In late June, several Richmond City Council members advocated downsizing the Richmond Police Department and using the savings to hire more city staff in the Planning and other departments to “bring more affordable housing to Richmond,” citing a successful program in Oakland where as many as 20 city staff members are dedicated to creating affordable housing.
I am always skeptical about emulating Oakland, and I said so regarding this idea. Now I know why. An East Bay Express article yesterday revealed that Oakland is not exactly leading the affordable housing challenge, with “Only Six Percent of Housing Under Construction in Oakland Is Affordable.” Like all cities, including Richmond, Oakland has a robust affordable housing strategy, but it doesn’t seem to be working all that well.
The Median rent in Richmond is $2,500, and flat (down significantly from a year ago), while the median rent in Oakland is $3,435 and rising.
Even without special programs, Richmond remains the most affordable community in the inner Bay Area.
Richmond needs more housing at all income levels, and all market rate for-sale housing constructed in Richmond results in millions of dollars being added to our affordable housing fund because of our inclusionary zoning requirements. In fact, with redevelopment and other traditional sources of affordable housing subsidies no longer available, the revenue generated through inclusionary zoning is the largest source of subsidies for affordable housing left.
Another very effective program is the use of Social Impact Bonds to rehabilitate vacant and foreclosed properties for new low income homeowners. Richmond is unique in the U.S. for implementing this program, and it is being accomplished by largely Richmond Community Foundation and Mechanics Bank.
We don’t really need Oakland to show us the way. Maybe we have this figured out on our own.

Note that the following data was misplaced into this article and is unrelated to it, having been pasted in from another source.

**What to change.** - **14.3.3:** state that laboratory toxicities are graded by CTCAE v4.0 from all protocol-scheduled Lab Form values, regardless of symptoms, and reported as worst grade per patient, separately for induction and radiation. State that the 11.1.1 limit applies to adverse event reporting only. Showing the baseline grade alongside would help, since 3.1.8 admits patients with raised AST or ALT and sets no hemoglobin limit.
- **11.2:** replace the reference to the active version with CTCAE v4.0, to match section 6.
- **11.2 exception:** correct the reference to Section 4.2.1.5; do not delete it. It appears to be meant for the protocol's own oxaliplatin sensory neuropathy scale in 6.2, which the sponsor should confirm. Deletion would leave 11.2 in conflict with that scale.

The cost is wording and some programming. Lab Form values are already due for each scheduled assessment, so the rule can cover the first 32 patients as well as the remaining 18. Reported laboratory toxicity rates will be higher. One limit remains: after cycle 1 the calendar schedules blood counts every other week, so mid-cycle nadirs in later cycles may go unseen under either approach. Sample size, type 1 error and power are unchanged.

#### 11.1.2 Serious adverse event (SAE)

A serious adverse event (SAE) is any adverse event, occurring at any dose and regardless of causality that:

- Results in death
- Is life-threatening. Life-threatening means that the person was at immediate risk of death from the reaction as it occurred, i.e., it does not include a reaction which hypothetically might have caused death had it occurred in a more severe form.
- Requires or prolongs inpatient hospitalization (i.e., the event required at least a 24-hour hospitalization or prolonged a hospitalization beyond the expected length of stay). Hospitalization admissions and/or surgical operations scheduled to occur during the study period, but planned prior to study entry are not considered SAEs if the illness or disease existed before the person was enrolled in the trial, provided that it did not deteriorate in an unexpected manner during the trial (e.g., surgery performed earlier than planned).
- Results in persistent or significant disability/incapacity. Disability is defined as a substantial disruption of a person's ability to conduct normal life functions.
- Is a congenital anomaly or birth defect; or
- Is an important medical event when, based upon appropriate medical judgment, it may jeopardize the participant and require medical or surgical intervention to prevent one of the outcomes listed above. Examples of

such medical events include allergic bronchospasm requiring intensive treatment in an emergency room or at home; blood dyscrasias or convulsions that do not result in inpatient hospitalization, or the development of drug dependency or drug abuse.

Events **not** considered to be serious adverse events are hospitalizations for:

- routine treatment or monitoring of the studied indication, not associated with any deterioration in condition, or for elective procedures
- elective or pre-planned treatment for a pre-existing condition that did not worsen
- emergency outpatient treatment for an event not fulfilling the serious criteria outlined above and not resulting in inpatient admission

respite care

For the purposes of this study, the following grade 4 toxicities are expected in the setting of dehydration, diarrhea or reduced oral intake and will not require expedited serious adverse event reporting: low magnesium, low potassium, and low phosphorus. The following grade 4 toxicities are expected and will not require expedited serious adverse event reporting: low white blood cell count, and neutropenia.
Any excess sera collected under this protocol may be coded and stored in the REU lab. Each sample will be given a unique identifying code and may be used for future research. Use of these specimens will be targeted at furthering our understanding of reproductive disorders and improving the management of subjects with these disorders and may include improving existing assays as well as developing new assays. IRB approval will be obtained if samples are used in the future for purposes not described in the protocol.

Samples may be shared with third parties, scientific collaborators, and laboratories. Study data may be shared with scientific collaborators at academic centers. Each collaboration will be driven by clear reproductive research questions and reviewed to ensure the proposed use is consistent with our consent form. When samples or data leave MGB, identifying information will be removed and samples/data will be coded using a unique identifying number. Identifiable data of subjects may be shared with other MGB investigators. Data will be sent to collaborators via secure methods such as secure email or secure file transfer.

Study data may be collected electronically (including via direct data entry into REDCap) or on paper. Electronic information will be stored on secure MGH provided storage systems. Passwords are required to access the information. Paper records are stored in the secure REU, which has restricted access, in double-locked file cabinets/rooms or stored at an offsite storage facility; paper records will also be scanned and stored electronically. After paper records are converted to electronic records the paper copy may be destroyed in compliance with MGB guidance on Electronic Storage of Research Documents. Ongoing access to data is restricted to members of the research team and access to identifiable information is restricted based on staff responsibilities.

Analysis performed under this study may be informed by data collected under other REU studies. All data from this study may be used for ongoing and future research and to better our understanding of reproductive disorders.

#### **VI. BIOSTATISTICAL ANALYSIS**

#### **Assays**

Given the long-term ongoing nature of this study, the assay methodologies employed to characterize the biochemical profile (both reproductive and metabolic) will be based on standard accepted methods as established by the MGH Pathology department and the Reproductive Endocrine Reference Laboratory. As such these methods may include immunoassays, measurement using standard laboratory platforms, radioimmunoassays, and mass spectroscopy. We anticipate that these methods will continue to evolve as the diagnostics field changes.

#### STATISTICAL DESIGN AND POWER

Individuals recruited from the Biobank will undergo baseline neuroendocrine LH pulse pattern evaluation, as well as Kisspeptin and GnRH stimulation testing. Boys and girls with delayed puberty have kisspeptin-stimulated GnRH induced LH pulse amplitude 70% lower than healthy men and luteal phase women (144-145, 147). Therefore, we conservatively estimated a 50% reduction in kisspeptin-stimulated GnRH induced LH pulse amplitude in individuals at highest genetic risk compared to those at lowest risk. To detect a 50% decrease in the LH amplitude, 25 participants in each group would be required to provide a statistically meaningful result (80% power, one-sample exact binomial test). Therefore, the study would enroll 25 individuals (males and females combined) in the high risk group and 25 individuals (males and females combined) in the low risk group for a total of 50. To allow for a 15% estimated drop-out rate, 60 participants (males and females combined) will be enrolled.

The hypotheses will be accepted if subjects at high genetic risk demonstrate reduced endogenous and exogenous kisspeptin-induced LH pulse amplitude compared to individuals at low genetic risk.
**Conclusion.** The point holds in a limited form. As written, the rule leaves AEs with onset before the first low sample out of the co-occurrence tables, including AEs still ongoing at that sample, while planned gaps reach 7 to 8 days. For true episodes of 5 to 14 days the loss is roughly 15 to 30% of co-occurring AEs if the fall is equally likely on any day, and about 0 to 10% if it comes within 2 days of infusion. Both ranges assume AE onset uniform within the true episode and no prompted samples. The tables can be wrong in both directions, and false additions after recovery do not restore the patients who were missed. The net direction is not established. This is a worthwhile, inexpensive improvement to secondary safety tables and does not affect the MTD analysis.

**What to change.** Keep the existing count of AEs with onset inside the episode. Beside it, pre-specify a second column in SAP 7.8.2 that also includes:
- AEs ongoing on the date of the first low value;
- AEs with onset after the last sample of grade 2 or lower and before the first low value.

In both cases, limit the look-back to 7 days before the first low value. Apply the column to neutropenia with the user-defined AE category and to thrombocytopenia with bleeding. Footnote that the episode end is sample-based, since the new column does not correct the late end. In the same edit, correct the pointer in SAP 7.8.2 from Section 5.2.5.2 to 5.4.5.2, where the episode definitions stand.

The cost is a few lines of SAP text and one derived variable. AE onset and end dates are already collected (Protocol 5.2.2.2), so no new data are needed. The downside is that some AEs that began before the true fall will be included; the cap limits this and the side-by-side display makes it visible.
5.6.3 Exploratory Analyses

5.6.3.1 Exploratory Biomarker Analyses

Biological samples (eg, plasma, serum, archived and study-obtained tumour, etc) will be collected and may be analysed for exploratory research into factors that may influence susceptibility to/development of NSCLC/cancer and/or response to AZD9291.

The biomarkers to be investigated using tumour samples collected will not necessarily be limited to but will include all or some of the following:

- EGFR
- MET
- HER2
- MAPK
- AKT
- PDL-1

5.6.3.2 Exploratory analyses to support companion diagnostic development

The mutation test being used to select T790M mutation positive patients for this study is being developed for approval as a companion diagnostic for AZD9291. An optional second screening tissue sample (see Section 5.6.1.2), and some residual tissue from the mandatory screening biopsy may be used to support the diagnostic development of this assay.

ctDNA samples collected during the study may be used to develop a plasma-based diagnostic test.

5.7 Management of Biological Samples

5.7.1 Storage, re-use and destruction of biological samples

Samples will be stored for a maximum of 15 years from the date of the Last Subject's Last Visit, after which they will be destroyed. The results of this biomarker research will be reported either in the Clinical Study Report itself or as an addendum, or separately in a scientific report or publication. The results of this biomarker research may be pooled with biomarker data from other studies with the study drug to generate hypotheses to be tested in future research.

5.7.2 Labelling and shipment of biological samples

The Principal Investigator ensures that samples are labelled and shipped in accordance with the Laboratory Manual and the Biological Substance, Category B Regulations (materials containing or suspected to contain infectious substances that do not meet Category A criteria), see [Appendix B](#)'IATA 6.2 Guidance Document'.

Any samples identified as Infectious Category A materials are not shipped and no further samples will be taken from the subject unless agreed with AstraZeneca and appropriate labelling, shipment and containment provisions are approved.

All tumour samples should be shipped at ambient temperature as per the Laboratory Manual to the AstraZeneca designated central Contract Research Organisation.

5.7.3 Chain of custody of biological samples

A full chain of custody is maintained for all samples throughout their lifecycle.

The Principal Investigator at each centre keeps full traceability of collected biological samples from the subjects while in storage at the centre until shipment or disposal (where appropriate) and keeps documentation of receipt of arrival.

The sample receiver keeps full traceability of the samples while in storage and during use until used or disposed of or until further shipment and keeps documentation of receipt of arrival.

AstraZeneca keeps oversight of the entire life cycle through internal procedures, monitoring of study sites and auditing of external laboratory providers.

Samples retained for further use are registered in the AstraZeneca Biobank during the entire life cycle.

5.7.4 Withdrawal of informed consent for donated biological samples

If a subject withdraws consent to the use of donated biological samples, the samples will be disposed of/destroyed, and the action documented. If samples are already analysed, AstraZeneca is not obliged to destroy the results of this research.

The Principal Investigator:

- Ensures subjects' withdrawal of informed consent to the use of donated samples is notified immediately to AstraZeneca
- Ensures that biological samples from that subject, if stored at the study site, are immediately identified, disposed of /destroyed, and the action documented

Only Six Percent of Housing Under Construction in Oakland Is Affordable
by Darwin BondGraham
August 11, 2017
- 11th and Jackson, one of the few affordable housing developments built recently in Oakland.
According to a new City of Oakland report, there are 18,793 housing units in the city's development pipeline, and 2,781 of these homes are already under construction.
But only 170 of the under-construction homes — 6 percent of the total — are being developed using tax credits or other financial tools to keep rents at affordable levels.
Meanwhile, the average market-rate rent for a one bedroom apartment in Oakland has risen to $2,400 per month, a level that's only considered affordable for people who earn upwards of $86,000 per year.
Half of Oakland's households earn just $54,618 per year, according to the U.S. Census.
While Oakland's thousands of soon-to-be-built market-rate homes should help address the region's supply-demand imbalance, it won't do much to help low-income renters who rely on subsidized housing for shelter.
The report notes that things could get worse due to uncertainty about the federal tax credits used by developers to finance affordable housing. According to the report, "the tax credit market has been volatile due to pending tax reform efforts since the change in national leadership. The value of credits is decreasing, thereby creating a financing gap."
The city report, which is an update to Mayor Libby Schaaf's 2016 Oakland at Home report, does list a number of accomplishments, however, that have helped preserve affordable housing, protect tenants against displacement, and create new funds for development.
For example, the city's Rent Adjustment Program office has a new, more user-friendly website. According to the report, materials on the old RAP website were written only so that someone with a post-graduate education could understand them. Now they're written so that people with an 8th grade reading level can understand the rules and what resources are available.
The city's recently approved infrastructure bond also will create millions in funding for affordable housing. The report states that the first bonds will be issued later this summer and will be used to help nonprofits acquire and rehabilitate hundreds of housing units.
The full report can be downloaded here: https://beta.oaklandca.gov/documents/oakland-at-home-update-2017